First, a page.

Pilgrim’s War begins in France in 1096, when a hermit promises the townspeople that Christian soldiers who march to Jerusalem will be rewarded with redemption. What Jecks shows, though, is that many of these “soldiers” were anything but: they included laypersons taking up swords for the first time; the prostitutes who marched alongside them, seeking to have their sins forgiven while still relying on their profession to feed themselves; and ordinary parents with their children, looking to set up businesses and make their fortunes in Jerusalem. All will have to find great strength to complete their journey, and disappointment, violence and death is inevitable.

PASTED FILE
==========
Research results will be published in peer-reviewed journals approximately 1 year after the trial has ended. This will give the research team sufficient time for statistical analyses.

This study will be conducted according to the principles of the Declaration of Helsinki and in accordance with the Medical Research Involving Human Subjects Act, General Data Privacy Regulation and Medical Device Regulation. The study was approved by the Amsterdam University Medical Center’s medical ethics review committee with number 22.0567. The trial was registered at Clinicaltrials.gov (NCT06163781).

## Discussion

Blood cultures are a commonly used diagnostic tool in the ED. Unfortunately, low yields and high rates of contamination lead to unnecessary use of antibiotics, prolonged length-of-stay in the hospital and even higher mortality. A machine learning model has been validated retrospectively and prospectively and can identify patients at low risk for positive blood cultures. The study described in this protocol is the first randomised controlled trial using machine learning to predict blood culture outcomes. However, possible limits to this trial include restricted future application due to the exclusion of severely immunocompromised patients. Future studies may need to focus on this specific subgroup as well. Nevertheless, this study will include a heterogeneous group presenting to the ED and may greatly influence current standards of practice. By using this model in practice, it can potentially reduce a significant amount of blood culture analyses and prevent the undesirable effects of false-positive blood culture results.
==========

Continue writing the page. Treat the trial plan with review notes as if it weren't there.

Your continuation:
Jecks has chosen breadth over depth in his portrayal of the pilgrimage. Some characters’ stories receive more attention than others, especially those of Fulk, the young blacksmith, and his brother Odo, a burgeoning fanatic. However, the wide cast of characters and the sudden shifts from one story to another mean that even these key characters are not explored in any depth. There are no real surprises in this story: everyone does what would be expected of him or her in a broad tale, like the hardened prostitute who falls for a client, or the soldier who kills innocents only to be tortured by their cries. In contrast, the fights and battle scenes are described clearly, in great detail.
There are depictions of rapes, which are sometimes graphic although not overly gratuitous. The prose is competent. Chapters often end on a single dramatic sentence, such as “For the first time in his life, Fulk felt truly alone”, a technique which loses its effect as it is repeated so often. This book will appeal to those readers looking for an action story with a light touch of family drama and romance on the side.